Researchers at the Nuffield Department of Medicine have shown that using routinely-collected hospital data to study heart valve infections can give misleading information about how common they are, and suggested ways of improving future studies using hospital data.
The researchers looked at electronic health record data – this is the information that is routinely collected by hospitals when a patient is treated . It contains administrative information, such as age and dates of treatment, together with ‘diagnostic codes’ – which represent the condition the patient was treated for, and other conditions the patient has. These diagnostic codes are mainly used to calculate how much the hospital should be paid to treat a patient. The hospital may get paid thousands of pounds for a patient with codes representing cancer treatment, heart disease and diabetes (as it is assumed this sort of patient requires lots of expensive tests and medication), whilst an ‘abdominal pain’ code will earn the hospital a few hundred pounds.
Researchers are using this sort of data more and more to study diseases. Rather than spend 10 years and millions of pounds recruiting patients to find out how common a disease is, or whether it is increasing, researchers can look at how often hospitals are using relevant diagnostic codes in thousands of patients without needing these huge resources. Identifying data like name and address are removed beforehand, and an ethical review is conducted to ensure the data is being used responsibly.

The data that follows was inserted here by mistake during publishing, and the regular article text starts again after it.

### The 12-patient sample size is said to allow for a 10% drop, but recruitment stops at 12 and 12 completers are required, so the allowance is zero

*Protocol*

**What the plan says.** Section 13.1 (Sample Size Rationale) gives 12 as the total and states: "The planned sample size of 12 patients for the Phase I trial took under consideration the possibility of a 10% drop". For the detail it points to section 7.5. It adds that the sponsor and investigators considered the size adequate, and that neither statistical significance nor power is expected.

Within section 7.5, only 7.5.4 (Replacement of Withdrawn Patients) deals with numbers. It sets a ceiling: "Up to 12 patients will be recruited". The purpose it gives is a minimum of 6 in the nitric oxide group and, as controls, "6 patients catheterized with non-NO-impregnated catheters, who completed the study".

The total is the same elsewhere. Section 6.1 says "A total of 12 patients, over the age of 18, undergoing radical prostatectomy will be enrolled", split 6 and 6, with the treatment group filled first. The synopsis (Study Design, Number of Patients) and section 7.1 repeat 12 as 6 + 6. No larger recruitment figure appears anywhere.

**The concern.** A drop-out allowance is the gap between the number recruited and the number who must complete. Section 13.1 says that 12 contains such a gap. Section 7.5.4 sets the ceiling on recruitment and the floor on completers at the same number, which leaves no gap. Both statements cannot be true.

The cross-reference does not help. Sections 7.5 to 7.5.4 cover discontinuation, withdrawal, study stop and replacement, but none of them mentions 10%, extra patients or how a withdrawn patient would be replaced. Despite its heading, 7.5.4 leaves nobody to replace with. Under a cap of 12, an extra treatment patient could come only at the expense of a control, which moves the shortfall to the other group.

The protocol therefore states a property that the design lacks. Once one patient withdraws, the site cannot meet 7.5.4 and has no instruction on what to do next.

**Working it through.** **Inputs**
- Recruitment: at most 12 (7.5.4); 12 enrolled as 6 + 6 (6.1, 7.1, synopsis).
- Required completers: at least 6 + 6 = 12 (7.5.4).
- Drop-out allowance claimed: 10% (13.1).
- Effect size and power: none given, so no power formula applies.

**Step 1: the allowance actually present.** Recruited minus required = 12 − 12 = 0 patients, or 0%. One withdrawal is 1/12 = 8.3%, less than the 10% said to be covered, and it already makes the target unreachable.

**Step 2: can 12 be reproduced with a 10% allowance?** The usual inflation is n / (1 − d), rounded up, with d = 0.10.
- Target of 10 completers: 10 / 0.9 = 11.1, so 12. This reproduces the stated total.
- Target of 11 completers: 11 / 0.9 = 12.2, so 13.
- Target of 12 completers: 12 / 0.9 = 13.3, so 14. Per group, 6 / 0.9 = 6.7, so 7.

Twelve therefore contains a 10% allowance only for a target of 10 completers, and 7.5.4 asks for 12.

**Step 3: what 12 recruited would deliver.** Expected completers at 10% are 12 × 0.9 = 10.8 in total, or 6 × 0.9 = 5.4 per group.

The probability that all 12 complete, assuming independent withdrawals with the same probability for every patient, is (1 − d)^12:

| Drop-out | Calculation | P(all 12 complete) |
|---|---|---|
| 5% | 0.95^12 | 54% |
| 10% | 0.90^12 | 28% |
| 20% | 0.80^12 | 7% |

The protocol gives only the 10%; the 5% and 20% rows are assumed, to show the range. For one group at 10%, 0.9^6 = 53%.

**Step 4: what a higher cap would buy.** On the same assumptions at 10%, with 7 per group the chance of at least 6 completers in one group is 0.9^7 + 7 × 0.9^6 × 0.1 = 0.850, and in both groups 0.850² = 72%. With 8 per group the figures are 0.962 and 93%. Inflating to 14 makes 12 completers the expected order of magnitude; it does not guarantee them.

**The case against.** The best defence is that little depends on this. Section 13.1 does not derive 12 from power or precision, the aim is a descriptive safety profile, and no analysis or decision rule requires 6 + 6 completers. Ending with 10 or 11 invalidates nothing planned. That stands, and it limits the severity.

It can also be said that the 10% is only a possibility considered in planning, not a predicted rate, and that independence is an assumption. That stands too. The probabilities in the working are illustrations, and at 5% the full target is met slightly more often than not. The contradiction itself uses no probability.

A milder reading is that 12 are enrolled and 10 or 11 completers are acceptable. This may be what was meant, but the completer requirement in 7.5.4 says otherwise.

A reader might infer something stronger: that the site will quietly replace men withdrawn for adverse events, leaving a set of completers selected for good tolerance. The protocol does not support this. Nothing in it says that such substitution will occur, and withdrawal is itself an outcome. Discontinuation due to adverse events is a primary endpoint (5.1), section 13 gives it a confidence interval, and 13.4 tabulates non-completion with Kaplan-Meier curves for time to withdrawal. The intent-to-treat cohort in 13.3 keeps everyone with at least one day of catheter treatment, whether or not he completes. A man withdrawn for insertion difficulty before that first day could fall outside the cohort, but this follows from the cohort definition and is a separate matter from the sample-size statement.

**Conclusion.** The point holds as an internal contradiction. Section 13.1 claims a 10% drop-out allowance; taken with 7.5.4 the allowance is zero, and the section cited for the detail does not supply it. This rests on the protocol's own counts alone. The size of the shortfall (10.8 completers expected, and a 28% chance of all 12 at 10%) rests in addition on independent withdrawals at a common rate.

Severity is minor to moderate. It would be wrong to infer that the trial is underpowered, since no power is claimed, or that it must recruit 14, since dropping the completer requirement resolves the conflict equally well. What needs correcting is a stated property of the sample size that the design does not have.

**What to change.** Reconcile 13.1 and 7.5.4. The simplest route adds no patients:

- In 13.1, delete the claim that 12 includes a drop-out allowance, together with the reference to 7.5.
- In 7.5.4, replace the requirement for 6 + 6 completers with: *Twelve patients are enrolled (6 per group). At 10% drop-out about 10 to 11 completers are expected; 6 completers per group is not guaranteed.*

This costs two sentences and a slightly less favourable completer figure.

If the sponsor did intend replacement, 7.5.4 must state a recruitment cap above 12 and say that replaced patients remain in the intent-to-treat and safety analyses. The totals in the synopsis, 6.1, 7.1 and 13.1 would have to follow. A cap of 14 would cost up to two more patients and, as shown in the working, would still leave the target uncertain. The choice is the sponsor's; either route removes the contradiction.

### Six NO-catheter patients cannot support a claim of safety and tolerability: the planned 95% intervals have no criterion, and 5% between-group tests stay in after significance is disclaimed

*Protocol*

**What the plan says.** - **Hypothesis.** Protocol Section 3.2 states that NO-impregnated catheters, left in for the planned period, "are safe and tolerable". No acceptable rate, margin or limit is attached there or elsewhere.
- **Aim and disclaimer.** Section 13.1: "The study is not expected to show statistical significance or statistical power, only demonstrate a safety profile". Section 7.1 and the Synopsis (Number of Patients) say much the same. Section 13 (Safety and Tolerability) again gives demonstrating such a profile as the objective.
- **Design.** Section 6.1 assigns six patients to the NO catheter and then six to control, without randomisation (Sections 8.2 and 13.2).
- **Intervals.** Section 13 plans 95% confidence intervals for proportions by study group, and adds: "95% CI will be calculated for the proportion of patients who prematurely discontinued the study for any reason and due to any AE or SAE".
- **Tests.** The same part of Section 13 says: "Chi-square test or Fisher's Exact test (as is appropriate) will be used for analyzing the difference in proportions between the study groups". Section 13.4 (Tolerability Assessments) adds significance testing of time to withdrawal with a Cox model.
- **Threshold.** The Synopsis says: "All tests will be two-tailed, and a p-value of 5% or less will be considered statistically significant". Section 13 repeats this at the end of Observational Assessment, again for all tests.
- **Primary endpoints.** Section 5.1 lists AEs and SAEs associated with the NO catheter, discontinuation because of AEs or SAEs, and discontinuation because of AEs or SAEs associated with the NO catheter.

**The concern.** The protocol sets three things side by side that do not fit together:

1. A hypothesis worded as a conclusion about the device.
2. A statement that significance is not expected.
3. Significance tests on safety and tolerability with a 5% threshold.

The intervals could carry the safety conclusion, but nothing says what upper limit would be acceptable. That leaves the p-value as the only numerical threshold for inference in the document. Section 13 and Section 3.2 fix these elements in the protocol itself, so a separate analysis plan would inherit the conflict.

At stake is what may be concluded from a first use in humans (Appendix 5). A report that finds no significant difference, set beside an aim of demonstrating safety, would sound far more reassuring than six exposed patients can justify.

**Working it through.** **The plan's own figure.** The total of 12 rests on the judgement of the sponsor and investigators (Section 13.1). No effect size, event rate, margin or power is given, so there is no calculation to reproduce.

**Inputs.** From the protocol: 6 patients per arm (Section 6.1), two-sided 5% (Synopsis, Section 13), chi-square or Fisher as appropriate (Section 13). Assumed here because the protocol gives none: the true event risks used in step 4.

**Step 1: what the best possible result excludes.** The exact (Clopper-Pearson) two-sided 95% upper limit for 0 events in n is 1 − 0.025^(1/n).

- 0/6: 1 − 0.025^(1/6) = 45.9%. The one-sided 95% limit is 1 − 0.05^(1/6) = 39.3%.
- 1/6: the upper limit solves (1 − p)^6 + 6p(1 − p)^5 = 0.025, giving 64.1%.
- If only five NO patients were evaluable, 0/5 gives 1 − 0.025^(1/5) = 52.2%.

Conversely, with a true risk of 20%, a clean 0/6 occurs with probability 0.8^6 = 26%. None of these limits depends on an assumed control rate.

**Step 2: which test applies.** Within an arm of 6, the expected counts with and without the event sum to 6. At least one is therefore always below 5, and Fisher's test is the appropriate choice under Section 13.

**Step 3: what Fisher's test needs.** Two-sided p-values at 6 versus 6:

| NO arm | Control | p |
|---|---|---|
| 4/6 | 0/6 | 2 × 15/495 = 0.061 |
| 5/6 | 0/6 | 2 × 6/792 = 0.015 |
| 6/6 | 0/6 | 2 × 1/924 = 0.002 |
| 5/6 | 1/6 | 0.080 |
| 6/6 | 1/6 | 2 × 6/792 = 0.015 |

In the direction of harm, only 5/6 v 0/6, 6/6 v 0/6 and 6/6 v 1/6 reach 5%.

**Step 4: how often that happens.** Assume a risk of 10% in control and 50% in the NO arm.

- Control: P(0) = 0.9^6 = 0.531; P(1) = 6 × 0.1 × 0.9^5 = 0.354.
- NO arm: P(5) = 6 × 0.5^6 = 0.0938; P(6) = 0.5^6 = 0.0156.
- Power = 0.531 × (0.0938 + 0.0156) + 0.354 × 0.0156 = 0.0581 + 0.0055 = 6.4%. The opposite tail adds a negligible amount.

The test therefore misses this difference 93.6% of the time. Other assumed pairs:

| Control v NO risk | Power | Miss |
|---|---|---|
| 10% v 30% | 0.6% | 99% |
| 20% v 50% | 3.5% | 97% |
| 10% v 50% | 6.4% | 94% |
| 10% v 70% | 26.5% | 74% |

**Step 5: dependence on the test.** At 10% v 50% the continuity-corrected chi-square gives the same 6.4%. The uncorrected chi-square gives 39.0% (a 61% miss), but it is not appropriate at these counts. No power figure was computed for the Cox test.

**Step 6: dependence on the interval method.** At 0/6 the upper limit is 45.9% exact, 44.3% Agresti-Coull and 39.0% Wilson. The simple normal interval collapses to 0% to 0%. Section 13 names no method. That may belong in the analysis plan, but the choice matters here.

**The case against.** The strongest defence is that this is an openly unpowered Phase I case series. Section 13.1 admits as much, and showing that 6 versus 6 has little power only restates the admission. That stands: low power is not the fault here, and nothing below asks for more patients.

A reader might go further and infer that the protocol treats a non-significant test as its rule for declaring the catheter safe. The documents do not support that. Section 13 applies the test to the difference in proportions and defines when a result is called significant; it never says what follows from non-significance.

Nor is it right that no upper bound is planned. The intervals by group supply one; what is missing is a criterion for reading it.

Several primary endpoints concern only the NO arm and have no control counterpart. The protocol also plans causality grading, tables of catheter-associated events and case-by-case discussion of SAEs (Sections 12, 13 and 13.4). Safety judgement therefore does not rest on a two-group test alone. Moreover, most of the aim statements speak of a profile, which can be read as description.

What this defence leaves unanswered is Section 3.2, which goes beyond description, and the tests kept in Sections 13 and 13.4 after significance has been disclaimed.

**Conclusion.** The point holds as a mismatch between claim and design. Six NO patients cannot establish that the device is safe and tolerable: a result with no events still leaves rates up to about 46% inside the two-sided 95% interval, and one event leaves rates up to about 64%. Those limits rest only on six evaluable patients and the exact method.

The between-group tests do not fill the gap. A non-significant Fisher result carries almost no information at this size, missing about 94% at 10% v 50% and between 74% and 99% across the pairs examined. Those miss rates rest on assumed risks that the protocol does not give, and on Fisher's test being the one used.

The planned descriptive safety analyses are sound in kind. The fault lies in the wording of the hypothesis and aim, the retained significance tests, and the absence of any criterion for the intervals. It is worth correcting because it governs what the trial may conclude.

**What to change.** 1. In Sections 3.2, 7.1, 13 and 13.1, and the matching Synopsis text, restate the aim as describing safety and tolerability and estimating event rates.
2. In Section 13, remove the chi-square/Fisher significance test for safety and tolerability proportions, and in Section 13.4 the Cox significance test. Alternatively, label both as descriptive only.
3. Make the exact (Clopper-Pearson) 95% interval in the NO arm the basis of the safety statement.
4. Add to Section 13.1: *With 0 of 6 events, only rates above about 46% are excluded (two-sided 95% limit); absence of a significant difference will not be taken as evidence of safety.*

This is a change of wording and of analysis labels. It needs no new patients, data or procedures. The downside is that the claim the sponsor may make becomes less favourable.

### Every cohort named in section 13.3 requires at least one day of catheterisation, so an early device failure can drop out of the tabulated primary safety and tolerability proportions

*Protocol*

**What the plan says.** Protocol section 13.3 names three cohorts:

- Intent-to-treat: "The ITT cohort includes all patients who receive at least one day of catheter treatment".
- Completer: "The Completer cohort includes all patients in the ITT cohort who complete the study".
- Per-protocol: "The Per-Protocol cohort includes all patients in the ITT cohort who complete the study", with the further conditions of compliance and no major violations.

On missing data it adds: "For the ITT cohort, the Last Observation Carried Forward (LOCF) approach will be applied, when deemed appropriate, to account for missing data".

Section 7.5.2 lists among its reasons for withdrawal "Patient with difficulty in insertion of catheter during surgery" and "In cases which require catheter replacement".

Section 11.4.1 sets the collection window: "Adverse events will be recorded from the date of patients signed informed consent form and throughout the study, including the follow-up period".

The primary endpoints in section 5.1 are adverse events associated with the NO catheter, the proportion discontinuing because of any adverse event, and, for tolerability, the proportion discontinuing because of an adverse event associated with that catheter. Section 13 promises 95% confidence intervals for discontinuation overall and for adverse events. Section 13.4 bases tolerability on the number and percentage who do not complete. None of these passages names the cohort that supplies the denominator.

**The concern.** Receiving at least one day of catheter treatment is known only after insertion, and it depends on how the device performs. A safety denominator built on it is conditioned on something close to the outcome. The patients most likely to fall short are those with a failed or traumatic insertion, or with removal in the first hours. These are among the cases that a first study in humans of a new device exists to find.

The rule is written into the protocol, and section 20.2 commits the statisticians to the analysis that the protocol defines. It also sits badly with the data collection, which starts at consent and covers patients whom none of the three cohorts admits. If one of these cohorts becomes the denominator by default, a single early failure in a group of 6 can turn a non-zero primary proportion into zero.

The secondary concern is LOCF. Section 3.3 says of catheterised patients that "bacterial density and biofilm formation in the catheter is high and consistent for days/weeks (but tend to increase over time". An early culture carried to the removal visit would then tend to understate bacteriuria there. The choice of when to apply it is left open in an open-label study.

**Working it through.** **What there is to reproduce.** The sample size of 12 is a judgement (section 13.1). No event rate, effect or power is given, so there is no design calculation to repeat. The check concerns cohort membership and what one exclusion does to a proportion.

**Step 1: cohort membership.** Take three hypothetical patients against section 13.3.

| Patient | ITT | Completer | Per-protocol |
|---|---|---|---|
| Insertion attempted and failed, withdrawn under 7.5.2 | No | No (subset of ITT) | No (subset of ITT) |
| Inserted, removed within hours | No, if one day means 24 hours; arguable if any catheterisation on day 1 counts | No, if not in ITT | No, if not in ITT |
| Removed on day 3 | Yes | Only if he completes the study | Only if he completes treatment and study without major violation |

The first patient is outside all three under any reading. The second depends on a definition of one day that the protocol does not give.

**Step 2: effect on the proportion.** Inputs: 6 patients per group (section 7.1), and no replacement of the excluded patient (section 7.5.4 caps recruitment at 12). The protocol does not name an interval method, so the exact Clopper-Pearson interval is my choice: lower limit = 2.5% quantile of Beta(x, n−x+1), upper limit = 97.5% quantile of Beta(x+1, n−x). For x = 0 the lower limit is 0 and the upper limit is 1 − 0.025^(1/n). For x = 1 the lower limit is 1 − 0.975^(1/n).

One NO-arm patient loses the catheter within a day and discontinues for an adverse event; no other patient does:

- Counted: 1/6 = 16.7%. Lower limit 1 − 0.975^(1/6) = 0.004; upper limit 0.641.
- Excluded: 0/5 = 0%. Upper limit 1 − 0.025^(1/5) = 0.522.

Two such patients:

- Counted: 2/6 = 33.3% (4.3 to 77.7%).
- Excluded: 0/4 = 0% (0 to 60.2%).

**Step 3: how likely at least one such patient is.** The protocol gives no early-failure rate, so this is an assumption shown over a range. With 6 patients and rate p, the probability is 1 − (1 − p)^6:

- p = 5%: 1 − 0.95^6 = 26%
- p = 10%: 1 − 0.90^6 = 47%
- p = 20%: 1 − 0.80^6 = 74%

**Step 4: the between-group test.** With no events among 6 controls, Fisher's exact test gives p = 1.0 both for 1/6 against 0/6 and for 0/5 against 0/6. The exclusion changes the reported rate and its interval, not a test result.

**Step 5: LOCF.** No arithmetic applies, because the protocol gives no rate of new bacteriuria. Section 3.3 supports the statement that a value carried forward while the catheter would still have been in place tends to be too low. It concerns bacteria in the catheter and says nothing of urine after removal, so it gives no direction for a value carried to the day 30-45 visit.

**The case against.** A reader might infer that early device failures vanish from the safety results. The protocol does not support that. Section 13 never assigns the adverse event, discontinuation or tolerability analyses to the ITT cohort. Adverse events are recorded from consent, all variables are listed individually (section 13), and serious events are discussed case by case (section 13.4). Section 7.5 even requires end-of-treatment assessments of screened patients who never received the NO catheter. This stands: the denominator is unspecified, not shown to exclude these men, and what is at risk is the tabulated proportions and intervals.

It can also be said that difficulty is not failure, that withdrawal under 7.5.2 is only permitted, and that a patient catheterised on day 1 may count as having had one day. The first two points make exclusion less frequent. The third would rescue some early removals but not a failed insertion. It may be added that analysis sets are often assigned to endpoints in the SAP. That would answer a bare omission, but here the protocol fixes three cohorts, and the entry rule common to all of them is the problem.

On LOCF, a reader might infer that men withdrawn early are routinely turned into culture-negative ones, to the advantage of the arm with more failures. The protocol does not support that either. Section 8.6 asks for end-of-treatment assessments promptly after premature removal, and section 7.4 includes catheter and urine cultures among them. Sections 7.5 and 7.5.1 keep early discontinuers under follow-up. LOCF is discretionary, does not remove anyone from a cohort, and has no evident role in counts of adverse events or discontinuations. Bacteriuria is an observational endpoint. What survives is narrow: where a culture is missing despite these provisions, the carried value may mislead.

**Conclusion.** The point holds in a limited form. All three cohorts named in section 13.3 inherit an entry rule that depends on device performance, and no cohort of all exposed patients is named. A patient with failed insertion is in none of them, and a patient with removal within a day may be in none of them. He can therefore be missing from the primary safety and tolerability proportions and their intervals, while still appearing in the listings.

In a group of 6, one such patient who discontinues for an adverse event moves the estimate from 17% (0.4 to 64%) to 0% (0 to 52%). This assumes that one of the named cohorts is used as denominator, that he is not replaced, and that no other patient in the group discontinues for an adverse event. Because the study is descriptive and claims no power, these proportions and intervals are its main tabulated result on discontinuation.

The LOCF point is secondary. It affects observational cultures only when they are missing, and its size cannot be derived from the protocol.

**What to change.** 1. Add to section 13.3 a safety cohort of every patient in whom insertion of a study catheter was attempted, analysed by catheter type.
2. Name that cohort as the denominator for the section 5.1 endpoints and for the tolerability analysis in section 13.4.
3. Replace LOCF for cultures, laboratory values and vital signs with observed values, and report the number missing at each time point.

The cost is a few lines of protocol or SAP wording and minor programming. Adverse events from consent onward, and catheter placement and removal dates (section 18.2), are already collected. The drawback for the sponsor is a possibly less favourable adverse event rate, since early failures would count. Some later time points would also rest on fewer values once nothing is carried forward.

In this study, researchers looked at infective endocarditis – an infection of the heart valves. They compared hospital admissions that had ‘endocarditis’ diagnostic codes assigned, and patients who were diagnosed with endocarditis by a doctor, in Leeds and Oxford, over many years. They also looked at the bacteria grown in blood cultures in patients in Oxford. They found that there were many more admissions with an ‘endocarditis’ code than actual cases of the disease. They also found that using diagnostic codes to try and work out which bacteria were causing the infection was also problematic. They suggested some steps that researchers could take to improve accuracy of the data.
Infective endocarditis is an important infection to study, as cases appear to be increasing. It isn’t clear whether this is because the number of people with heart valve replacements is increasing, because on average people are living longer (and old people are more likely to get this infection), or if it is because we have changed how we use antibiotics. Most of the studies looking at endocarditis have been careful about how they used electronic health record data.
This study highlights that whilst electronic health record data is extremely useful, more work is needed to improve how we use this data to identify diseases – such as using microbiology data, machine learning approaches, and refining algorithms, rather than relying on diagnostic codes alone.